Pregnancy depression and anxiety is a REAL thing. It actually affects about 6% of all pregnant women and is sometimes more common in women who have experienced infertility. After the emotional highs and lows of infertility, we’re so used to safeguarding ourselves from the worst, that we can sometimes have a hard time adjusting. Feelings of isolation and not fitting into the “naturally” pregnant world, or belonging in our infertility circles anymore can become overwhelming.
If you’re like me, and fighting off sadness, I want you to know you’re not alone. Your feelings are valid, no matter how off-putting they may be. They don’t take away from how amazing of a parent you’re going to be, or how wonderful of a parent you already are. Wherever you are on this journey, I’m rooting for you, and I’m praying for all of us!
I am so very grateful to God that I’m here now. That I’ve seen the heartbeat and heard it with my own ears. That something we’ve waited for so long, is finally within our own reach, just a few months away! Sometimes I’m so excited I could literally run down the street like a crazy person, because June can’t get here fast enough.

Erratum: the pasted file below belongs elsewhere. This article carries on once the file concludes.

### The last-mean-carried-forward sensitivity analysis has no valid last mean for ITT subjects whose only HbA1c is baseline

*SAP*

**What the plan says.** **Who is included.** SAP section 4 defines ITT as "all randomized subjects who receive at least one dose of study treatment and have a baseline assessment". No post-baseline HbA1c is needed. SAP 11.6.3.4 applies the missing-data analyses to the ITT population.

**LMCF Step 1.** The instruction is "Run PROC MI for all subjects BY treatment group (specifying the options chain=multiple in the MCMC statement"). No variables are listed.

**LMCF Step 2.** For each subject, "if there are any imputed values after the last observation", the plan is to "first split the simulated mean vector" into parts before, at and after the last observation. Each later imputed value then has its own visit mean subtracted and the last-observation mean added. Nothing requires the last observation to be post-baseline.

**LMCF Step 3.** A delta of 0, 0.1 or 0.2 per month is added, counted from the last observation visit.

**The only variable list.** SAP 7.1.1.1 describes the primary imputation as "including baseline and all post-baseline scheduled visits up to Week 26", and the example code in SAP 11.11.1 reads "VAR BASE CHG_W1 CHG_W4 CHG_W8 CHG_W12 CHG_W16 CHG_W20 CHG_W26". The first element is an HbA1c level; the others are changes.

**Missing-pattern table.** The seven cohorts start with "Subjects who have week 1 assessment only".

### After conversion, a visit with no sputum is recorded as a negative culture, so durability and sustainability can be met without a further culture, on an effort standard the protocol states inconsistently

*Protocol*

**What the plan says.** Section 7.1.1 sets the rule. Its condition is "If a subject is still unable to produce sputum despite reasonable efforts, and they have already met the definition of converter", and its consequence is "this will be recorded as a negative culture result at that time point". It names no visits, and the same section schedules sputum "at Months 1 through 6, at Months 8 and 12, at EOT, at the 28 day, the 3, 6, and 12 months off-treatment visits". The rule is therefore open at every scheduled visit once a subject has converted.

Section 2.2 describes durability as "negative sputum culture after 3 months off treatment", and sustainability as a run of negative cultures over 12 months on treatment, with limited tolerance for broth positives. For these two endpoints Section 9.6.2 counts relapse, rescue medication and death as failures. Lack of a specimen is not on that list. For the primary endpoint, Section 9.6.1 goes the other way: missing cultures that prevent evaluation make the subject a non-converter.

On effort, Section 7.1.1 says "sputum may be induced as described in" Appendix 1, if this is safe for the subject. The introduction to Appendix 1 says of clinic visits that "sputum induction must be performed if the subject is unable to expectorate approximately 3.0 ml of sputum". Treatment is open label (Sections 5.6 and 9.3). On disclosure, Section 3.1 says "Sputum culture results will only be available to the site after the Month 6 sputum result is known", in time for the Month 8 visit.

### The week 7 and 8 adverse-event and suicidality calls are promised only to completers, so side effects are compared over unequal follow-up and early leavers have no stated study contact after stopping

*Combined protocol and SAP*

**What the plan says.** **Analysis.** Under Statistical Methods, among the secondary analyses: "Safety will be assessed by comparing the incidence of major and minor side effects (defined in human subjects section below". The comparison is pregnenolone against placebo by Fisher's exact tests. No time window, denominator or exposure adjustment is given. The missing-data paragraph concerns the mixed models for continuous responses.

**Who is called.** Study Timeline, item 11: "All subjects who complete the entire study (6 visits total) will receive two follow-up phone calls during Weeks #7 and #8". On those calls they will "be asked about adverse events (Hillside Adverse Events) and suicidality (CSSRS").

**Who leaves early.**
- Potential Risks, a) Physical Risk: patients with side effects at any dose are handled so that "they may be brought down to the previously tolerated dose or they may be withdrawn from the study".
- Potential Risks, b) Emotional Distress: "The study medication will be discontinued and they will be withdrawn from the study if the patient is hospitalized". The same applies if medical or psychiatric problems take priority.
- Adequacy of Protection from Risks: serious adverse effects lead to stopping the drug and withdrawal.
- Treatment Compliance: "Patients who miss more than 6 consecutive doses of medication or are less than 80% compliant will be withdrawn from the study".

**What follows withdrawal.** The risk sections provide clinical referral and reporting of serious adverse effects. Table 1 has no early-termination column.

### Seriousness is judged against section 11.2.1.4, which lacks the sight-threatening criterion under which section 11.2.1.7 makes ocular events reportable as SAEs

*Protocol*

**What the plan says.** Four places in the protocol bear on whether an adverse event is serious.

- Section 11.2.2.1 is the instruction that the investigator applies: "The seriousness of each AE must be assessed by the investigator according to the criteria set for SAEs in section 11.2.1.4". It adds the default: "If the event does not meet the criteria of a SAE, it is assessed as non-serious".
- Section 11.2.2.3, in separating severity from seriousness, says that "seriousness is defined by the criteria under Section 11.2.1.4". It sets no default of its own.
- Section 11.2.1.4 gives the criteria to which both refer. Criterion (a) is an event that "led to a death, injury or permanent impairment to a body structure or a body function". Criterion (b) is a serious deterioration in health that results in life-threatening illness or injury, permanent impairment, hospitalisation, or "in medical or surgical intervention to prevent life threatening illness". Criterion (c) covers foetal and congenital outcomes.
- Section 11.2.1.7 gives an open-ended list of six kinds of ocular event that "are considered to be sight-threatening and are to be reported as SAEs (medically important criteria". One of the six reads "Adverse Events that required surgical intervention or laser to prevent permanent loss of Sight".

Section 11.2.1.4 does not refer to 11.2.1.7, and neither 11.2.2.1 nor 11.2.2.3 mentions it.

The feelings I’ve talked about here today, don’t take away from that. They don’t make me second guess my choice to take the crazy IVF ride, or to even be a parent at all. They remind me that I’m human, and that this whole thing is so much bigger than babies. That our emotional and psychological well-being is intimately tied to our ability to grow our families in the way that we choose.
And here’s a small treat, and the Christmas Gift my husband and I bought for ourselves the day after Christmas. We went to a commercial ultrasound facility for a gender check, AND they added the heartbeat to a stuffed animal for us. THANK YOU for sticking with us.
The Dark, Dirty Secret of Prenatal Depression – Thanks KEIKO!!
And as always, you can always talk to ME.
Regina Townsend is the primary author and founder of TheBrokenBrownEgg. A librarian and writer, Regina’s mission is to make people aware and active about the unique concerns of reproductive health in the minority community.